You always want to make sure you recruit the right person to the right position. It’s a given to ensure your HSEQ performance, efficiency and staff / internal customer satisfaction. But how do you identify the "right" person before appointing them to a position? Do you rely on gut feel at interview or do you use independent testing systems?
And during their career, do you check in on staff and ensure they are not ‘quiet quitting’ or have low morale?
To help with this process, Shirley Parsons has developed a new type of psychometrics which goes above and beyond anything seen before.
Psychometrics is a scary sounding term for a simple tool - it is the methods, techniques and theories that measure psychological variables.
Jordan Harlow, occupational psychologist at Shirley Parsons, gives us an in-depth insight into psychometrics:
Psychometrics exist to aid in quantifying psychological processes and experiences such as intelligence, behaviour, personality or beliefs. Such metrics can give us deep insights when applied correctly, especially with elements that may be hard to objectively transfer to paper through interviews or interaction.
The background and scientific backing to these tools is not widely known which, in the past, has led to personality style pop psychologists making a trend out of a tool they do not understand, or individuals criticising the very use of these tools with a misinformed view at their core. Here is a quick tour:
The old way
Myers-Briggs, DISC, EPP, GMAT, CCAT and SHL - all things you might have heard of, set a candidate to complete or completed yourself in the course of an application for a job. These are tools used by companies or individuals to help understand a person on a deeper level.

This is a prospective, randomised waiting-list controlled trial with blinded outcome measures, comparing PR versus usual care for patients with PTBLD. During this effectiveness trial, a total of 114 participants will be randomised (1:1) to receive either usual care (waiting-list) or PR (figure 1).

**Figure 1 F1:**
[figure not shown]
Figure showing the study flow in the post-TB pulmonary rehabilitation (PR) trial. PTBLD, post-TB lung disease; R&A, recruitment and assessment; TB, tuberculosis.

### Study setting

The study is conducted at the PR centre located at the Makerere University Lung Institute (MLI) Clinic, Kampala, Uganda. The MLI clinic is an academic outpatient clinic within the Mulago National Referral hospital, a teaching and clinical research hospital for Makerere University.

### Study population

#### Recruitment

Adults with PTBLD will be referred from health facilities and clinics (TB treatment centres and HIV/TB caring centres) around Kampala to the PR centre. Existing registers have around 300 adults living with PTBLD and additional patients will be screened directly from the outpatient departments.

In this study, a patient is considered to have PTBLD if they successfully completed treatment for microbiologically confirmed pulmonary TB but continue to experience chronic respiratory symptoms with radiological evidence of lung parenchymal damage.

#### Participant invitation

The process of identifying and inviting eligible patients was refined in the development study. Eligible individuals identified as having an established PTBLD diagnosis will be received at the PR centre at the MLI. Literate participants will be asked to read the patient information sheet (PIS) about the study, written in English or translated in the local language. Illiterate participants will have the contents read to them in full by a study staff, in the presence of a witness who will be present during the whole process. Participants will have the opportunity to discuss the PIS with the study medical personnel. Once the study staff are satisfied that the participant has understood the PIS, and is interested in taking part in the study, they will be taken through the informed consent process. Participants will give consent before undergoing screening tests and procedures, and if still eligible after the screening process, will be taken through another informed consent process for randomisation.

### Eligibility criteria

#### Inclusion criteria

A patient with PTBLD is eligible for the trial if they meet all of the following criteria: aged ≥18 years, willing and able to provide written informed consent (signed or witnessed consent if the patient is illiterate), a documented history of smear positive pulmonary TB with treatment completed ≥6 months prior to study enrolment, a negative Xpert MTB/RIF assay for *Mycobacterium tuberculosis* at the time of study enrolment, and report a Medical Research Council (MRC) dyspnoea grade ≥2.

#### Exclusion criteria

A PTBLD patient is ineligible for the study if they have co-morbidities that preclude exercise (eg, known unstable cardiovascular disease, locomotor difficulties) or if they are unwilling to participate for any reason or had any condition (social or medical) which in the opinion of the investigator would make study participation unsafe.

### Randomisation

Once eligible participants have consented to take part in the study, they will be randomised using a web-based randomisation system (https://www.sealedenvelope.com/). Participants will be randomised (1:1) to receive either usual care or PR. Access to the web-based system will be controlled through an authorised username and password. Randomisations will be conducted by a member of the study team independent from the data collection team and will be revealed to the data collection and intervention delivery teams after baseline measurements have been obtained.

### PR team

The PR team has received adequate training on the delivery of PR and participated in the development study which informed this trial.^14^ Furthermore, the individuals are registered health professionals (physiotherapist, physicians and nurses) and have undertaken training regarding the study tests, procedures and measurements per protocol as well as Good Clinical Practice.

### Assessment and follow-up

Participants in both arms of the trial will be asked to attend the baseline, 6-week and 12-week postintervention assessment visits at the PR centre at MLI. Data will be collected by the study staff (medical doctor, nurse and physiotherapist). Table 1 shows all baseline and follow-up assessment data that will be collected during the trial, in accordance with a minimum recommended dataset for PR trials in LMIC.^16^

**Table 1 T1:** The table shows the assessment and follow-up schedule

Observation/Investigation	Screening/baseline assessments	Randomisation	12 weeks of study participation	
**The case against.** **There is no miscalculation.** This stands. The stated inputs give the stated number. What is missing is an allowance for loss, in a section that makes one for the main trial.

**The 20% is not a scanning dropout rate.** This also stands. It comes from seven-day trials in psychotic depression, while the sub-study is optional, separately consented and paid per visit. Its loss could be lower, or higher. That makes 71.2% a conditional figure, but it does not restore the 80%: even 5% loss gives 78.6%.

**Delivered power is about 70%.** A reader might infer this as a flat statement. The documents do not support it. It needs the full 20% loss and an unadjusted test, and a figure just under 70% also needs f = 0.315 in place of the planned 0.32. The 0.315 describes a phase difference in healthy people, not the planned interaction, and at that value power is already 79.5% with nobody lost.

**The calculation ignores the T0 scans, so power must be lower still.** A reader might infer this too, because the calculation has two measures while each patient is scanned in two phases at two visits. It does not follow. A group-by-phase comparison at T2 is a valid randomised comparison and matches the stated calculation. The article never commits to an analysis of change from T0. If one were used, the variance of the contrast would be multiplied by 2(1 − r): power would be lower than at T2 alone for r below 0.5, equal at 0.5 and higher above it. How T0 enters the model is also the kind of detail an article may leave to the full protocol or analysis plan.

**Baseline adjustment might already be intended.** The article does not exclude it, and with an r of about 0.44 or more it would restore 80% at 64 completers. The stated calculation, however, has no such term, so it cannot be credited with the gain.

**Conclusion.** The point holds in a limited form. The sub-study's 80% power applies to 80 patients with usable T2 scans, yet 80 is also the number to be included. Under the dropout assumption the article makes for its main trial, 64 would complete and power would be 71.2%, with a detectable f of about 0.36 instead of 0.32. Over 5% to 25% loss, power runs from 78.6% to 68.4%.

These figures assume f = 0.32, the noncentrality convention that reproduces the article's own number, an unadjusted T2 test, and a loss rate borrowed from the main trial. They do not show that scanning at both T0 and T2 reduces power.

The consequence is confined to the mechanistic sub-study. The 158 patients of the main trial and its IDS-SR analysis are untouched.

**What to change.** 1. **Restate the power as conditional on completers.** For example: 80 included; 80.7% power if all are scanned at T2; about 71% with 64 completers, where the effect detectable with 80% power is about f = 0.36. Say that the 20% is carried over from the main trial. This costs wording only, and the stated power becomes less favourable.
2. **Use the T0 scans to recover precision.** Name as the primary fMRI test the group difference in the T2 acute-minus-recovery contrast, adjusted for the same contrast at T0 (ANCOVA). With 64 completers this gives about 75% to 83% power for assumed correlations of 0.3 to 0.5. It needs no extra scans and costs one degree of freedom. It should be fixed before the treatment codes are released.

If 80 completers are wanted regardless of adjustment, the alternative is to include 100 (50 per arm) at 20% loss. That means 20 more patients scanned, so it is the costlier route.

Traditionally we have used psychometrics as a quantifying research tool - tick boxes for psychological processes and experiences such as intelligence, behaviour, personality or beliefs.
It started in the days of anthropometrics in the 1800s with inspiration from the works of Darwin and Galton.
In the late 1800s to early 1900s Weber, Fechner and Wundt set the foundation of the field of psychology as we know it today.
Wundt created the “thought metre” to measure an individual’s thought processes and sharp tools have since been standardised and developed to allow for insights to predict performance that are usually immeasurable qualitatively.
With a majority of quantitative statistical research creating the backbone of the field’s validity - centuries of research has been carried out into their use, validity and challenges.
We have seen the American Psychological Association form a committee overseeing the validity and use of these tests - and then the creation of the journals Biometrika and Psychometrika, the first journals focused on the application and use of these measuring tools.